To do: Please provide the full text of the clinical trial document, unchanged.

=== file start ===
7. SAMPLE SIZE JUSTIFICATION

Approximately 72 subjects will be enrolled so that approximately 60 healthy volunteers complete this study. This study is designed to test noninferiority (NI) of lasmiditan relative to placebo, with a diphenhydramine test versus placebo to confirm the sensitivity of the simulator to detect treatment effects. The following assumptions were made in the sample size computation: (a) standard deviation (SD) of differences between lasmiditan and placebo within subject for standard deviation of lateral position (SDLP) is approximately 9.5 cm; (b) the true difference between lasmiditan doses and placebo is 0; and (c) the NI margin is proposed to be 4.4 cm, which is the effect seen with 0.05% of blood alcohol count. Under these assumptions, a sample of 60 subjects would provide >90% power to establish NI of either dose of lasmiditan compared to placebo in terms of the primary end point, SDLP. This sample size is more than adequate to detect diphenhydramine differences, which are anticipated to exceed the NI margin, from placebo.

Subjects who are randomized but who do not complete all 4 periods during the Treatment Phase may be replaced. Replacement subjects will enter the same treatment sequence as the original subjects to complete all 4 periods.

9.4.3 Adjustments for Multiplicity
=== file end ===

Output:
7. SAMPLE SIZE JUSTIFICATION

Approximately 72 subjects will be enrolled so that approximately 60 healthy volunteers complete this study. This study is designed to test noninferiority (NI) of lasmiditan relative to placebo, with a diphenhydramine test versus placebo to confirm the sensitivity of the simulator to detect treatment effects. The following assumptions were made in the sample size computation: (a) standard deviation (SD) of differences between lasmiditan and placebo within subject for standard deviation of lateral position (SDLP) is approximately 9.5 cm; (b) the true difference between lasmiditan doses and placebo is 0; and (c) the NI margin is proposed to be 4.4 cm, which is the effect seen with 0.05% of blood alcohol count. Under these assumptions, a sample of 60 subjects would provide >90% power to establish NI of either dose of lasmiditan compared to placebo in terms of the primary end point, SDLP. This sample size is more than adequate to detect diphenhydramine differences, which are anticipated to exceed the NI margin, from placebo.

Subjects who are randomized but who do not complete all 4 periods during the Treatment Phase may be replaced. Replacement subjects will enter the same treatment sequence as the original subjects to complete all 4 periods.

9.4.3 Adjustments for Multiplicity